equation of focal length vs beam diameter
   
visual relationship of focal length and beam diameter
Figure 16: Graphical relationship between focal length of diverging lens and laser beam diameter
   
Figure 16 illustrates this relationship graphically from a top-view perspective. The focal length of the lens [F] is inversely proportional to the diameter of the beam [D(o/p)]: the shorter the focal length, the larger the diameter of the beam as it moves away from the lens. Let's look at an example. Using Figure 15, we will determine where a diverging lens should be placed with a focal length of -0.32 inch (-8 mm or 20x objective), an object scene/plate width of 10 inches, and a laser beam diameter of 0.08 inch (2mm):
   
mathematical results of equation
   
The diverging lens should be placed at least 80 inches away from the object scene/plate area to have uniform illumination. The location of the lens in Figure 15 is strictly diagrammatic and does not necessarily represent the correct location. Actually, with a -8 mm lens and a 3 foot x 4 foot table, an 80" distance will place the lens close to the laser.
   
This is the basic optical arrangement. During the exposure, the hologram is created by the interference between the light rays reflected from the object to the plate and the light rays passing by the object directly to the plate. In a multibeam arrangement, the object light is called the object beam and the beam passing the object and going directly to the plate is called the reference beam.
   
The object selected as a subject for this optical arrangement should be three dimensional. I suggest chess pieces or geometric wooden shapes--both are rigid and have the desired characteristics discussed next. The object's reflectivity and color are both important. Since red laser light is being used, the color of these objects should be preferably white, but can also be red, orange, or yellow (blue or green objects will absorb the red light and create dark images). Proper coloration of the object will allow the object to reflect a great deal of laser light. Two to four objects should be used so the effects of parallax can be seen in your image (parallax in holography means the ability to look around one object to see another object hidden behind). Look through the plate holder and align your objects so that you need to look around one object to see another behind to achieve the parallax effect. It will also be apparent that the object scene will be illuminated only from the side when seen from the plate's position. With a multibeam transmission hologram, discussed further on, the scene can be fully illuminated. The objects should be rigidly attached to the object platform (glue, clay, or double-sided tape works well).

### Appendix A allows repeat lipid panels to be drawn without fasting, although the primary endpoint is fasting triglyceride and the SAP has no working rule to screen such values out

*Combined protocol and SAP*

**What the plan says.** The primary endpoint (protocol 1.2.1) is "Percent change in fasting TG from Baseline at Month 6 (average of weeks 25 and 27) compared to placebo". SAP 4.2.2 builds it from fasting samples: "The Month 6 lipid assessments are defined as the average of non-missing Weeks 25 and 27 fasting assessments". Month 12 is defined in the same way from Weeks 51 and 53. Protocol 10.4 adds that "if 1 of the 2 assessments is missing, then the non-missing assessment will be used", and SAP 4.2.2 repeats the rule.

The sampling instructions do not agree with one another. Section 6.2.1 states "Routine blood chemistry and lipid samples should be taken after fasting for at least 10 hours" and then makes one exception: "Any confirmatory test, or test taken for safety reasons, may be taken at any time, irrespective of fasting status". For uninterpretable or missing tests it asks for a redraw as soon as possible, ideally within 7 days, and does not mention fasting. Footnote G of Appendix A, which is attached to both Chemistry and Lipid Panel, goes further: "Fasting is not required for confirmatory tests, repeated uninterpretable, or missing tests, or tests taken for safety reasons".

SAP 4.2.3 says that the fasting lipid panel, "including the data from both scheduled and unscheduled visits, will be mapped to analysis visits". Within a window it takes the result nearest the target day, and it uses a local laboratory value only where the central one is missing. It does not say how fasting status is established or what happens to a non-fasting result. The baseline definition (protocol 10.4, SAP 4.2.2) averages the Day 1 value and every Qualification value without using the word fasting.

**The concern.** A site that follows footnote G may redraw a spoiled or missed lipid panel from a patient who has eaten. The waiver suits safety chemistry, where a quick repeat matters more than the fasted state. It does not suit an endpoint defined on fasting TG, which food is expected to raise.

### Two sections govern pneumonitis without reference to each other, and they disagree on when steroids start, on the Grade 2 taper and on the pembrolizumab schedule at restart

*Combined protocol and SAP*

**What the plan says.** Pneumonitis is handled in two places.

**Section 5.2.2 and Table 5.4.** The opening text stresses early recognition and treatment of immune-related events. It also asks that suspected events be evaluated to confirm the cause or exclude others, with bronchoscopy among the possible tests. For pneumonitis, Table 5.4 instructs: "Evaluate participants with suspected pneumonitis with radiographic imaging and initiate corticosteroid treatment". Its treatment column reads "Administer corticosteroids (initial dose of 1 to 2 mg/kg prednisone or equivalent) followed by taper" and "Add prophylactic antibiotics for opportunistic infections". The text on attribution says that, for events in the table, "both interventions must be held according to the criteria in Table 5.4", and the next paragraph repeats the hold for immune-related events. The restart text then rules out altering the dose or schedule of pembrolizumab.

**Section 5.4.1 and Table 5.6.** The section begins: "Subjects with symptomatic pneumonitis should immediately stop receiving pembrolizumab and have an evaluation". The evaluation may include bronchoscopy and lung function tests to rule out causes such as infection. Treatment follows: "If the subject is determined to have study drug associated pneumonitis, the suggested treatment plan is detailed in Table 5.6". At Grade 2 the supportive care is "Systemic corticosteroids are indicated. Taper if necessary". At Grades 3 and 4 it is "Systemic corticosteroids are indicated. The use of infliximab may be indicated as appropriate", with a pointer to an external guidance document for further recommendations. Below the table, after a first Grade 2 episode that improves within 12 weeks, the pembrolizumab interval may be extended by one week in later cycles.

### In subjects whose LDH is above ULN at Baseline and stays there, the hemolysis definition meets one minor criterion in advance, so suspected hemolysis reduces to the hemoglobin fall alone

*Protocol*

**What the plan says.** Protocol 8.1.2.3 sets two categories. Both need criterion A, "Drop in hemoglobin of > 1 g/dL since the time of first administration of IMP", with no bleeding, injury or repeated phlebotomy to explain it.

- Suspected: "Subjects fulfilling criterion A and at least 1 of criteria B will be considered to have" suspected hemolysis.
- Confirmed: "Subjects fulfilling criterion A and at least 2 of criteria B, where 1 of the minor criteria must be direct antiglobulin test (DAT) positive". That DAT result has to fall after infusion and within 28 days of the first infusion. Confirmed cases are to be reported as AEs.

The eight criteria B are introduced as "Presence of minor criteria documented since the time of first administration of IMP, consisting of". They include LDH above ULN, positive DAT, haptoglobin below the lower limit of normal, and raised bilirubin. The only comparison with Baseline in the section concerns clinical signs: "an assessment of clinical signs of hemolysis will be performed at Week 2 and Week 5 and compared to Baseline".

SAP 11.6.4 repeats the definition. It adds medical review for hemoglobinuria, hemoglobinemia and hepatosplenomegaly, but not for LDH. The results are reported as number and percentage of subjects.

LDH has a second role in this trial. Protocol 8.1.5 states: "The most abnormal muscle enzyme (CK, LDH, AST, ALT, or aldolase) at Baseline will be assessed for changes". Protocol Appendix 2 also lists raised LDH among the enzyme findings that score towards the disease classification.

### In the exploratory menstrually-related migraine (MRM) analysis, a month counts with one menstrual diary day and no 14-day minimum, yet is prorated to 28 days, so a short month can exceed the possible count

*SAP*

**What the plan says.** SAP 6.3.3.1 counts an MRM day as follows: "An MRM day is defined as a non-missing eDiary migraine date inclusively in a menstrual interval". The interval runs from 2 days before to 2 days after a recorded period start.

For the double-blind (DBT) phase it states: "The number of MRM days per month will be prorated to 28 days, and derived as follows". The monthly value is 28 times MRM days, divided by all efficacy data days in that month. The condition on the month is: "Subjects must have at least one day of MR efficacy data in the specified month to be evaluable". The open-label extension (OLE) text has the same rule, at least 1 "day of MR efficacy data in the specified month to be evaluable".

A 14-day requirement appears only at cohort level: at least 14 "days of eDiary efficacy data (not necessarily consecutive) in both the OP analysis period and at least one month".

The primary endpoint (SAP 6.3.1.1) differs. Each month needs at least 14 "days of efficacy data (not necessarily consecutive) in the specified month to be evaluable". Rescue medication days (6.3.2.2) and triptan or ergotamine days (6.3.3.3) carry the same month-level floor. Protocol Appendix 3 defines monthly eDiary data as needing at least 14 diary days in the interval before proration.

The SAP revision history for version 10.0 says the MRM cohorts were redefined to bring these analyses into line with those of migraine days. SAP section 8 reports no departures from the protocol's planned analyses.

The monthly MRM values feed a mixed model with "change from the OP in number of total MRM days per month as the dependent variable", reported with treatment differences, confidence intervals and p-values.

The plate holder should face the object scene squarely with the reference portion of the beam hitting the plate (white matte board) at an angle alpha (Figure 15) of about 45-60 degrees from the plate's normal (the normal is a line drawn perpendicular to the plate and you can use a protractor to measure this angle). This angle is necessary so that when viewing the hologram image, the reconstructing beam is reflected away from the viewer and does not show up as part of the image. If you plan to use film sandwiched between two glass plates, the angle alpha should be 56 degrees. This is called Brewster's angle and will eliminate any internal reflections between the glass plates which causes interference patterns on the film that degrade the image quality. The plate holder should have two table mounts with the second mount attached to the primary mount with an aluminum bar and clamps. This will keep the plate holder in position when you load it with film or a plate.